Does Brain Injury Cause Early Onset Menopause?

Question: 

I am forty-four and was involved in a car crash three years ago. I was diagnosed with a subdural hematoma. After the accident I did not have a period. Since then I have had my period every month, at the correct time and as normal. However, for the last two months I have not had one. I went to a GYN and he looked at the hormone levels taken by my general practitioner. He said my hormones would not be interrupted by any brain injury and that my symptoms were simply those of menopause. This may be so, but my family history is not one of early menopause. Is there any advice you could provide?

Answer: 

Recent research indicates there is higher incidence of hormone abnormalities in people who have sustained a brain injury. This is related to injury to the hypothalamus and pituitary gland and all the hormones they produce or stimulate to produce, including thyroid hormone, growth hormone, cortisol, and the sex hormones (FSH, LH, Prolactin, estrogen, and testosterone). It is more common to see these abnormalities early on after a brain injury but they can come on as a long-term consequence. Medications and other medical illnesses need to be eliminated as the cause of the hormone abnormality.

Although there may not be anything to be done if you’ve already gone into menopause, it would be worth having your doctor check to make sure no other hormone levels are low. This can be done with a standard blood test.

 

Posted on BrainLine July 11, 2011.

Comments (15)

In 1993, when I was 41, I sustained a very bad traumatic brain injury. It was at first believed to be 'mild,' - but I developed bleeding and swelling all over my brain.

I slept for most of four years. My period had always been regular.

However, after the TBI, I hemorrhaged for years.

This was a good way for my brain to rid itself of the bleeding and swelling that was endangering my life.

This was at a time when doctors didn't think that a 'fall' in a retail store could cause an injury as severe as a car accident.

As I say, this was some time ago - in the 90s.

hen I say 'hemorrhaged,' I mean really hemorrhaged. I had to stay near the bathroom and use two tampons and two super pads every couple of hours, plus several pairs of underwear and some toilet paper.

After about 4 years of this, the hemorrhaging blood stopped, and - miraculously - the MRIs revealed that the swelling in my brain had gone down. My massive head pain stopped.

Mother Nature always knows how to make things work - one way or another.

My vision is quite a bit worse, but strong bi-focals mean I can work (I am a copy editor) and drive, and live a regular life.

My balance is still off - I cannot ride a bicycle, dance, ski or skate, but I am alive.

I can swim.

So I had been having menopausal symptoms, regular hot flashes in the day and night sweats for 3 months or so. I fell off a horse two weeks ago on the top of my head, I lost 1/2 hour of memory and haven’t had a hot flush since - is it possible that a blow to the head is a not to be recommended ‘cure’ for the menopause?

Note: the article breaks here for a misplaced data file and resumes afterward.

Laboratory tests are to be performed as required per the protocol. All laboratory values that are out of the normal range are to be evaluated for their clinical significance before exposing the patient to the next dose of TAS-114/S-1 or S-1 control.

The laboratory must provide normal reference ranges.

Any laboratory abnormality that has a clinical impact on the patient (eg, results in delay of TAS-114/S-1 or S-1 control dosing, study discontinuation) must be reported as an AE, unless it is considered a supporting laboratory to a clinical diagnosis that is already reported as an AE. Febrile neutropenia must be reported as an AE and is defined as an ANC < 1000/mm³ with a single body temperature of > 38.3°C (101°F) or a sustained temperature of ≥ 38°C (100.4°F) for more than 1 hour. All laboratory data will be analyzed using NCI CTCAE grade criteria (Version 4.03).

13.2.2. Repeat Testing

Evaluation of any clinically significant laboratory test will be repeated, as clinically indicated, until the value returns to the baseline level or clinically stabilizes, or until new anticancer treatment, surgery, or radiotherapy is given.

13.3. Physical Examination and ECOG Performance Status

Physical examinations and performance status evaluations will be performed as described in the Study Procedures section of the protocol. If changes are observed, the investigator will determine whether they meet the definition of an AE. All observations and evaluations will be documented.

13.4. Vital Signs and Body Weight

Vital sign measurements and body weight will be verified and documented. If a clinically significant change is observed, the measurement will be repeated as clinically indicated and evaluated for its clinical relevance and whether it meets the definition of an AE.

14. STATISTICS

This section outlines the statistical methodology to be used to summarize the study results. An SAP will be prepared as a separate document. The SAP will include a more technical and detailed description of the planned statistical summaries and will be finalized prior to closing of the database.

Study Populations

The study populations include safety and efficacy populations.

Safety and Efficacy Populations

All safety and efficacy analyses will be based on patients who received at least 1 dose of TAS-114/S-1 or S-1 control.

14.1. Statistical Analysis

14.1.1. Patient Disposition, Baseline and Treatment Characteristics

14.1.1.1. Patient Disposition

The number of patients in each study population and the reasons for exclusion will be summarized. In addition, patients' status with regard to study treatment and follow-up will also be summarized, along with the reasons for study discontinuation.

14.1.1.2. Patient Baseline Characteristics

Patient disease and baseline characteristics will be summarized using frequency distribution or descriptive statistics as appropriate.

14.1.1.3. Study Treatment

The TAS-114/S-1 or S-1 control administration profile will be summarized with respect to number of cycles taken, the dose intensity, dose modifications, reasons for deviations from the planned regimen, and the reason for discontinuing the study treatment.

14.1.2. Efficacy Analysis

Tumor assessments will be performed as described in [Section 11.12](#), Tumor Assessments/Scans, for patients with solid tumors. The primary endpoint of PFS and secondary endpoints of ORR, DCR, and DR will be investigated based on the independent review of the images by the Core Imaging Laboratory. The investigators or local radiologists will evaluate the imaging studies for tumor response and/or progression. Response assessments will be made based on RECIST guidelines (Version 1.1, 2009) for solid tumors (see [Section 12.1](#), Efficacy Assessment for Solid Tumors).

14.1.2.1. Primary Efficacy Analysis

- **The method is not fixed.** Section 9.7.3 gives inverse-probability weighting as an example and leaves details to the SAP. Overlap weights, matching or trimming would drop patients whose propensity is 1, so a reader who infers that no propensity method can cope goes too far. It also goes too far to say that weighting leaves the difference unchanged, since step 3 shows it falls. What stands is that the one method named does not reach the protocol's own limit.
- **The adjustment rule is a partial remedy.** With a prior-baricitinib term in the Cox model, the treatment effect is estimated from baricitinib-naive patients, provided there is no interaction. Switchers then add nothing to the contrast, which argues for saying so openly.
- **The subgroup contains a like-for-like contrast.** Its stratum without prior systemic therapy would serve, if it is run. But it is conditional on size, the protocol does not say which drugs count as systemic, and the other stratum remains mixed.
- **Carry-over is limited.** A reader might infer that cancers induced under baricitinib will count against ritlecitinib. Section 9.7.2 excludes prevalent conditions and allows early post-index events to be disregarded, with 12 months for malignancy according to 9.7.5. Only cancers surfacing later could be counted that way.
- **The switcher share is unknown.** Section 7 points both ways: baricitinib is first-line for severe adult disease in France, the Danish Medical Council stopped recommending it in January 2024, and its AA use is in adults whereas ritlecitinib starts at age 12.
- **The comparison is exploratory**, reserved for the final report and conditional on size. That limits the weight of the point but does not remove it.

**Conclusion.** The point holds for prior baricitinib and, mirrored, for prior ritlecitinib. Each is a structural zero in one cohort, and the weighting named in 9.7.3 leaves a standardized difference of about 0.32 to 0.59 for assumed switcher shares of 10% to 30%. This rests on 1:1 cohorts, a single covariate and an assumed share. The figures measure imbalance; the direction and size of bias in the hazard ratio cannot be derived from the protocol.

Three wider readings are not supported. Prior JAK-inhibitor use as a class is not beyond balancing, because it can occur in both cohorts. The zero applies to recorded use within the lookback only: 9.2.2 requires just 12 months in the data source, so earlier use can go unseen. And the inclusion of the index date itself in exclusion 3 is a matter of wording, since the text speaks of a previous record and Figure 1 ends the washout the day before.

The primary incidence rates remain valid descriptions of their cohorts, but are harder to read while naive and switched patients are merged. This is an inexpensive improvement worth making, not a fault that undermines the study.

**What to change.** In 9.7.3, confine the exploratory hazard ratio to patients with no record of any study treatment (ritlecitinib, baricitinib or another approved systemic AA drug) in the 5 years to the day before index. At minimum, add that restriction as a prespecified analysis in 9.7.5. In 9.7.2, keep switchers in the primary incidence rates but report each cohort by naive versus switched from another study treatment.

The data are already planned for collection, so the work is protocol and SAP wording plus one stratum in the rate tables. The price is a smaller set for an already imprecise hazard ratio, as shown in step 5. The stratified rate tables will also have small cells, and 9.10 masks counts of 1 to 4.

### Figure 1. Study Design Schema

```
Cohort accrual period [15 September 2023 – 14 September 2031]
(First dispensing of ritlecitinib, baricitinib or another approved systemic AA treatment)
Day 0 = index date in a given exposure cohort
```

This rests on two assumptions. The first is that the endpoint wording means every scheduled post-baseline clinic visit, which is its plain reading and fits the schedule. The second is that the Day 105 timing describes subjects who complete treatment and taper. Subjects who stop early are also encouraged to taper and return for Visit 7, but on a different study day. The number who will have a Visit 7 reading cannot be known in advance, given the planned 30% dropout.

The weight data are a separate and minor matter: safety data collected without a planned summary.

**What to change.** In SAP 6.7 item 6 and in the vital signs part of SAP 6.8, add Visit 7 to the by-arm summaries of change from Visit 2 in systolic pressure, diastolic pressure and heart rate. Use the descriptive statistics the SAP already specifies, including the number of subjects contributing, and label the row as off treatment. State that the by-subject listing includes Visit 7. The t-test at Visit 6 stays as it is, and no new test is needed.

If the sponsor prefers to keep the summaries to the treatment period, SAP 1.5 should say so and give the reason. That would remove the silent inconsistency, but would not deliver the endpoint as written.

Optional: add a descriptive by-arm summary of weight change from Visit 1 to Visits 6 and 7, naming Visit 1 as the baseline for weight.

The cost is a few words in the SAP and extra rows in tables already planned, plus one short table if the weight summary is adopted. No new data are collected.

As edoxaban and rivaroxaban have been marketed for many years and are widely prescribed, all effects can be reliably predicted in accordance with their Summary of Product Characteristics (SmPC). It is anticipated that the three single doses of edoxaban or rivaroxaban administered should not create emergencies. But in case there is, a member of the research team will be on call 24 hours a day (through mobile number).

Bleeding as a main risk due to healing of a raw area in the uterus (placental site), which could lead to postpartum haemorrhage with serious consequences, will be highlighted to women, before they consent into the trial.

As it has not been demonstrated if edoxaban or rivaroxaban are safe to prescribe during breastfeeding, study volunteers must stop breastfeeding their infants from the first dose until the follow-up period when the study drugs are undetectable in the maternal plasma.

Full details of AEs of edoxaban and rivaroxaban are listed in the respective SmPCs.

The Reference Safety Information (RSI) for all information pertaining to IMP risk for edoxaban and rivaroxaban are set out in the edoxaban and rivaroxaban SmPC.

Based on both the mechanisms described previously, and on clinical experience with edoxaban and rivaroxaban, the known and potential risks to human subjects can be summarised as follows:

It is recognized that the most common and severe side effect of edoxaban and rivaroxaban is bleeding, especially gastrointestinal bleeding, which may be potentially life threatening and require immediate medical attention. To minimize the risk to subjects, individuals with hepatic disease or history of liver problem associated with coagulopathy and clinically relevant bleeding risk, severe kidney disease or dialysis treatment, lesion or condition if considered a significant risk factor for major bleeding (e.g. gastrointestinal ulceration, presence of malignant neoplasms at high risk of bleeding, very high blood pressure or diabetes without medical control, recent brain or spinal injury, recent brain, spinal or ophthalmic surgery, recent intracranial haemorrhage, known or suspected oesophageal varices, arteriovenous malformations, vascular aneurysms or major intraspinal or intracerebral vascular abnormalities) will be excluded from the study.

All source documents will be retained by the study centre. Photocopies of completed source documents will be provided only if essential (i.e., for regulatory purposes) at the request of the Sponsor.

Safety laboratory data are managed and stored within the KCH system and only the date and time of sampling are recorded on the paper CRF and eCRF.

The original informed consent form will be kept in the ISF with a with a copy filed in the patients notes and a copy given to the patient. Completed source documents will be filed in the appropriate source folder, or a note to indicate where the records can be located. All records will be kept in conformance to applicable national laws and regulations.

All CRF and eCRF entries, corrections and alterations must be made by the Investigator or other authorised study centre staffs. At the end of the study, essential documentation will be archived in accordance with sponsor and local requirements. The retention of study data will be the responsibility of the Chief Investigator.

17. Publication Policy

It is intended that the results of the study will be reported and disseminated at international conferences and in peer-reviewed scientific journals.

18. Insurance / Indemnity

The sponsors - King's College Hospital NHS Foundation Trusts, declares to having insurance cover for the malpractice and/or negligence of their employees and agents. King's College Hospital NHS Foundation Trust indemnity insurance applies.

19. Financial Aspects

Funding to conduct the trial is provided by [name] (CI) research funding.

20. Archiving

I did not have a period for ten year following a severe traumatic brain injury. After my periods began again I was extremely fertile and would have had no problem, I am pretty sure, having a child if i had wanted. I was initially injured at 20 years old and was already not experiencing monthly periods i think due to my lean body mass and athletic lifestyle.

I was very relieved to see this question and all these very helpful comments. I was in a car accident in 2008. I've sustained a major whiplash injury, and suffered from post concussive syndrome for well over a year after the accident. Since then, I have done my best to deal with the missed periods, erratic periods, major PMS and increase in my hypothyroid symptoms. I have dealt with the full spectrum of menopausal symptoms for the past 5 years, the last 2-3 years being the worst. I am now about to turn 40 and only getting my period about every 60 days. Even though my doctor told me three years ago, when I asked about my missed periods and others menopausal symptoms that it was not possible because I was too young, I am sure she was very wrong! At this rate menopause isn't too far into my future. I always wondered if the messed up hormones had something to do with the accident and my head injury and now I am sure that the head injury had something to do with it. Thanks everyone for your comments, they have been so helpful to me :)

I am very happy to know that others have experienced similar things to me after a head injury. Had a bad fall in 2014 on my right side hitting concrete, deep cut and no damage to the brain. Felt odd for well over a year and "foggy" memory loss huge (lists were fantastic!), went to doctor and she explained it probably was a combination of the head injury and menopause and not to worry. Periods stopped the month of the accident and no periods for 2 years, hooray!! - until last week ( December 2016!) I got all the usual warnings of a period and had a heavy one too. So yes, I truly believe now that it was the head injury that upset my hormone balance. Especially now after reading your stories, thank you for posting these.

I am relieved to find this information and feel less alone. Two and a half months ago I was hit by a "distracted driver" and got quite the concussion, staples in the skull, whiplash, and must have done a serious face plant on the sidewalk at the very end  etc.. I am 55, but at 47 I'd already gone through early menopause because of former autoimmune problems which I finally got rid of by eliminating wheat/corn/soy.  I hadn't had hot flashes for probably a year or so until the head injury and then suddenly was having immense hot flashes, waking in the night with my pillowcase damp, and several times in the day feeling overwhelmed with hot flashes.  My acupuncturist is doing cranial sacral work on my skull and actually gently sort of pulling my nose back out etc.   I am now better, fewer hot flashes, but mood is still weepy way to easily, and, to my horror, I swear (so far not at a person but at things I've dropped, etc.)  I guess you could say I am more irritable and anxious. I am working on these things, they've improved, but are still happening 2 and half months since the accident.  I am grateful that I am aware enough to realize these things are normal after a knock on the head, and I don't have to attribute the "feeling" being stirred up to any person place or thing, but to just the brain going through the process of healing. But it isn't very nice, is it.   Am going to try herbs to help me through some of these weepy scaredy cat feelings until I am more myself -naturally optimistic and cheerful.